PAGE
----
$47 million infrastructure investment helps pave the way for more than 3,000 new affordable housing units – Washington State Department of Commerce

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Commerce grants help Washington communities take another step toward meeting projected need for 1.1 million new housing units over next 20 years

OLYMPIA, WA — The Washington State Department of Commerce today announced $47 million in funding for infrastructure improvements to support 43 construction projects that will provide more than 3000 units of affordable housing statewide.

Washington state is projected to need 1.1 million new units of housing over the next 20 years. Connecting Housing to Infrastructure Program (CHIP) grants help local governments reduce per unit connection fees, which are used to pay for area-wide improvements to municipal sewer, water and stormwater systems. Grants pay for the below ground infrastructure, such as water and sewer pipes, and to reimburse system infrastructure charges paid by housing developers.

See the full list of projects (Box PDF)

“Addressing the lack of affordable housing in communities all across Washington is crucial to our economy. CHIP grants provide vital infrastructure to jump-start construction of units that will serve households most in need,” said Commerce Director Mike Fong.

South Sound Family Support Center in Olympia received a $2.5 million CHIP grant in a prior funding round and added 62 new units.

Many of the awarded projects announced today will also provide supportive housing for individuals and families experiencing, or at risk of, homelessness.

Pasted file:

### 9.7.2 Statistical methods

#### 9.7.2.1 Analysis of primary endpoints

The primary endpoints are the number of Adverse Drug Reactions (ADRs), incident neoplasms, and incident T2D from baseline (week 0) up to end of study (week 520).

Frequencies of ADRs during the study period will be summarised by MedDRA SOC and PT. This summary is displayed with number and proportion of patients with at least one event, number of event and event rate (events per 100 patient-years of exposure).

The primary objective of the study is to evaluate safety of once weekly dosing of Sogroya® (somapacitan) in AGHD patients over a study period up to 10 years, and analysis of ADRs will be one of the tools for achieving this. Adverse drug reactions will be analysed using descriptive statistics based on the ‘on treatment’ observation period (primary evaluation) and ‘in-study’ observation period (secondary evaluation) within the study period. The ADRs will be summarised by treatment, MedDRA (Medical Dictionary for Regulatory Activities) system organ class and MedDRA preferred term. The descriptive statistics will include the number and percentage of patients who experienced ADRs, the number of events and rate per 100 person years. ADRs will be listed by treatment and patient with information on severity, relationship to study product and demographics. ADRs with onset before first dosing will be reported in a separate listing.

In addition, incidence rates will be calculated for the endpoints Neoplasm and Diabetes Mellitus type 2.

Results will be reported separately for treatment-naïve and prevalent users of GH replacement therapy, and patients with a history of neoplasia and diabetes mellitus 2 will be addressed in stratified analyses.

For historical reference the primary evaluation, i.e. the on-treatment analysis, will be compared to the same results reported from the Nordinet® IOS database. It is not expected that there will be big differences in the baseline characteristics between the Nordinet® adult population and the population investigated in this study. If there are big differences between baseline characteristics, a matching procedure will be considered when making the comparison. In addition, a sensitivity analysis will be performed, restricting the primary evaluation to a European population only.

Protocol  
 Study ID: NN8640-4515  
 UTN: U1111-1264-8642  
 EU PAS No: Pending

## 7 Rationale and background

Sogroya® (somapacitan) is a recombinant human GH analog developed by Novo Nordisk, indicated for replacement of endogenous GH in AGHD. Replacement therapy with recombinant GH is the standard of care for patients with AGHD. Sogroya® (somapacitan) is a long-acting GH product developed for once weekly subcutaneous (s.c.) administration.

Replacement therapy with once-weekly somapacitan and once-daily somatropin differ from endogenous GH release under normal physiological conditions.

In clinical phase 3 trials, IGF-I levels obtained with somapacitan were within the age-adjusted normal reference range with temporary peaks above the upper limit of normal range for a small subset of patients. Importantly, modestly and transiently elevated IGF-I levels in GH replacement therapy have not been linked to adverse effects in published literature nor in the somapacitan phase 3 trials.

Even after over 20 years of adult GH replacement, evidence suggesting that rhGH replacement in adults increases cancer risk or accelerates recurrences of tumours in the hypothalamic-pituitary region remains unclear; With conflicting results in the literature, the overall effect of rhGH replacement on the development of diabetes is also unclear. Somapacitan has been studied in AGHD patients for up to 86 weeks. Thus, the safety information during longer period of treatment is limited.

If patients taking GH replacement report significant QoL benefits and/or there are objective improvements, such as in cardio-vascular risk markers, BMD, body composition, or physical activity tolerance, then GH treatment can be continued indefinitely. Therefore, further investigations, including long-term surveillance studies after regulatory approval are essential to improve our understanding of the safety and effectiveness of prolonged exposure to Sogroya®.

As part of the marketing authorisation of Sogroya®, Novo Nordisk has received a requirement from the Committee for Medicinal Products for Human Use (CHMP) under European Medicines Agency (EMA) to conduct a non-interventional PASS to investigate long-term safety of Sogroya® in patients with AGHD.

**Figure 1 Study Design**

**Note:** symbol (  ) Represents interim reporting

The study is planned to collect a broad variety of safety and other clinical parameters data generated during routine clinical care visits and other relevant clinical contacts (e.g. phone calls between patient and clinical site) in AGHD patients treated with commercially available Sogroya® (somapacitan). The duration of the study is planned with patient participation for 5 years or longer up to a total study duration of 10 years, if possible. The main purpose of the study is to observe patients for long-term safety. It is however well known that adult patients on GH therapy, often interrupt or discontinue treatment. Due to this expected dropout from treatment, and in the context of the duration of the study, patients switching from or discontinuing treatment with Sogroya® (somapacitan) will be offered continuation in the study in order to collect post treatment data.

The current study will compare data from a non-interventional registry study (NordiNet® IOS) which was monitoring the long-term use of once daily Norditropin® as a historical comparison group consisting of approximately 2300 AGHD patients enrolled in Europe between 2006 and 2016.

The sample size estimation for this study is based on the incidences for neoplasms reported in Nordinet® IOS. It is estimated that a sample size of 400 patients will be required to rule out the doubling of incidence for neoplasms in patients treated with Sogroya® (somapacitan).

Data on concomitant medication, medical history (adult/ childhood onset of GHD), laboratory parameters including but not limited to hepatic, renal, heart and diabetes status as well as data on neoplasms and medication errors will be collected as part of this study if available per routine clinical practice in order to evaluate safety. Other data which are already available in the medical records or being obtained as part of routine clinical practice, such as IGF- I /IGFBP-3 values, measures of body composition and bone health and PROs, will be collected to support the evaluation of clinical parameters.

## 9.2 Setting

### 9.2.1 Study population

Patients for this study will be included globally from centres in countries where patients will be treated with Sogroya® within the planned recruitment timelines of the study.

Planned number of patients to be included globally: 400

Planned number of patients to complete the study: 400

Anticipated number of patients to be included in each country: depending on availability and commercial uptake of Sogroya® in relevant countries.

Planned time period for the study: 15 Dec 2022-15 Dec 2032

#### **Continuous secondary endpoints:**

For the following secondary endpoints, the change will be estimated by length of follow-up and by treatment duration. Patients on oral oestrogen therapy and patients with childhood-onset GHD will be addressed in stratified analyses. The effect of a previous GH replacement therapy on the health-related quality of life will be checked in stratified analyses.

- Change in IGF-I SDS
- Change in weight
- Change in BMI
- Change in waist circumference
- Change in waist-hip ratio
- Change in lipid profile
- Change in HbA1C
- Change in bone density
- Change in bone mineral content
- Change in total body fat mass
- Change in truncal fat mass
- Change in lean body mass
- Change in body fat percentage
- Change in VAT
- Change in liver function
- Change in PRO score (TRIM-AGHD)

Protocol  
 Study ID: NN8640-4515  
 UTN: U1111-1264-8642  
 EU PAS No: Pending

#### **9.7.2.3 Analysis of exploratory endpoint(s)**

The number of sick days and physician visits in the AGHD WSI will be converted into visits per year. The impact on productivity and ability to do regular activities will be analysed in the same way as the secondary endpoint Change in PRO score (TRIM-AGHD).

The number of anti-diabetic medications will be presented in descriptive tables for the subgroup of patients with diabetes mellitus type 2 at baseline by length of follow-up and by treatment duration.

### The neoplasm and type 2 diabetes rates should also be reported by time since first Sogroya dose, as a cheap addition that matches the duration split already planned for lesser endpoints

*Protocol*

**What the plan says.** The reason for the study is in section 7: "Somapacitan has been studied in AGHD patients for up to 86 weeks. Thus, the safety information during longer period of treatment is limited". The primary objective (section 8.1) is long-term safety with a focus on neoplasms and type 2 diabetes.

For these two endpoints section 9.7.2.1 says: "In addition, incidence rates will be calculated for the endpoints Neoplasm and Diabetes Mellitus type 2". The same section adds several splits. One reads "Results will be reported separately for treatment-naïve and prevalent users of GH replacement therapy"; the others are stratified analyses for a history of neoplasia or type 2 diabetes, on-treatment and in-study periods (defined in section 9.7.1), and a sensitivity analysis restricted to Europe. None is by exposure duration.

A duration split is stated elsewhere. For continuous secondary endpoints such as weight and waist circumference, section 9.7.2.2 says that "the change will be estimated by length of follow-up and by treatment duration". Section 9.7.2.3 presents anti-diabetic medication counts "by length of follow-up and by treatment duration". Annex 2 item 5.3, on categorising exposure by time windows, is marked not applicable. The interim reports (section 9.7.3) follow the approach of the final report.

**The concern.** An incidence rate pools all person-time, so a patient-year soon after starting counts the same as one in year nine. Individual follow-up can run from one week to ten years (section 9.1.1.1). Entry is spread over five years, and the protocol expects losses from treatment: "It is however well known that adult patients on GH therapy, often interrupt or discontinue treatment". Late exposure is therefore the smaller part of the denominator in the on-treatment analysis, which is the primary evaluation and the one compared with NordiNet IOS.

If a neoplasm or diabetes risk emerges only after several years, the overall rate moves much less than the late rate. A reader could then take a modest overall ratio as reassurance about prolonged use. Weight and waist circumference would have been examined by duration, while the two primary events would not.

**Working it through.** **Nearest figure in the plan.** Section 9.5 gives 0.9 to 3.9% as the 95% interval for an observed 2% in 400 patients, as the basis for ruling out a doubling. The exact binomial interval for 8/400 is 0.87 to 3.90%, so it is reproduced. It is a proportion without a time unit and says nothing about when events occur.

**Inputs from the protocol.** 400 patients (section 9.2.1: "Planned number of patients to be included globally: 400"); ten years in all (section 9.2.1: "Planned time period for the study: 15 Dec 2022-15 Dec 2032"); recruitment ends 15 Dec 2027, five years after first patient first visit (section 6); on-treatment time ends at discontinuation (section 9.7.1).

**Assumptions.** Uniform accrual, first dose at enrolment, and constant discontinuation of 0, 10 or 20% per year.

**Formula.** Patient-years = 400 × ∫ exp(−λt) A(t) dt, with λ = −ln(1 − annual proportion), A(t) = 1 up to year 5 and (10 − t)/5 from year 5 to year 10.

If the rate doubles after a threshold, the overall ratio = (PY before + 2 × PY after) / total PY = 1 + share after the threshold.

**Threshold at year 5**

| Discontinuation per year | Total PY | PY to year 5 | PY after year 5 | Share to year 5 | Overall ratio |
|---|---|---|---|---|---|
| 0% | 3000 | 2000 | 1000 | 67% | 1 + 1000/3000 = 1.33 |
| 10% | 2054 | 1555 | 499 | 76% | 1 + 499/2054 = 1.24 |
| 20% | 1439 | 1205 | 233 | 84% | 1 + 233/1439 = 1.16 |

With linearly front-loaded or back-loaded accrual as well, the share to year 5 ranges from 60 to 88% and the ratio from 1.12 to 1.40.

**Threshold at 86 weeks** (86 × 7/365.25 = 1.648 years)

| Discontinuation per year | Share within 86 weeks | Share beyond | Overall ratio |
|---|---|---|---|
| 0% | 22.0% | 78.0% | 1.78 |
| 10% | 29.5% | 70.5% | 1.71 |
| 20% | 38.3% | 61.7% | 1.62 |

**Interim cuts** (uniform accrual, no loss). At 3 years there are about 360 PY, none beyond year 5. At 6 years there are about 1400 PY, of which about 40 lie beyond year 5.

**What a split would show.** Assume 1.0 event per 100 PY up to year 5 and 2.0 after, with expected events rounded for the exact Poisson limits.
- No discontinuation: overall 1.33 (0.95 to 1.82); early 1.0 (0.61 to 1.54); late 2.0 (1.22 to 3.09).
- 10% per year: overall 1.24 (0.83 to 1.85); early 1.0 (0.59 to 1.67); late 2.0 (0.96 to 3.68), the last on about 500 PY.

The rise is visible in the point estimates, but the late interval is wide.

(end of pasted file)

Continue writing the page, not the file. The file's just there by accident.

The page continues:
In this latest application round, Commerce received 74 applications for a total of $79 million. With $55.5 million appropriated this biennium, demand significantly exceeded available resources. Since 2021, and including today’s awards, Commerce has invested more than $88 million in CHIP funding, supporting the creation of over 7,800 affordable housing units.

Eleven of the developments are for projects to encourage homeownership. Most use the community land trust model, where the occupant purchases the home itself while the land is held in a common trust.  The home can only be resold at a reduced price to another low income household for a period of 25 years. These housing developments provide not only a safe place to live, but also an opportunity for families to build equity for long-term financial stability.

Photo of Samish Commons apartment complex in Bellingham WA

Samish Commons in Bellingham benefitted from a $502,302 CHIP grant in a prior funding round. The project provided 102 affordable units.

“The impact of programs that encourage and support opportunities for working families to own a home is clear,” Fong said. “Individuals build wealth and the community at large benefits from reduced housing insecurity and increased stability.”

“The CHIP awards received by the City of Bellingham have supported the development of over 300 units of multifamily housing. Partnering with Commerce in this way has in turn allowed the City to support even more housing – enabling an additional 16 units to be developed,” said Samya Lutz, Housing and Services Program Manager for the City of Bellingham.

Commerce expects a second round of funding will open for grant applications in the fall of 2024, with $12.7 million available. CHIP prioritizes applications based on select criteria including affordability, project readiness, and consistency with growth management principles.  For more information, visit Commerce’s CHIP webpage.

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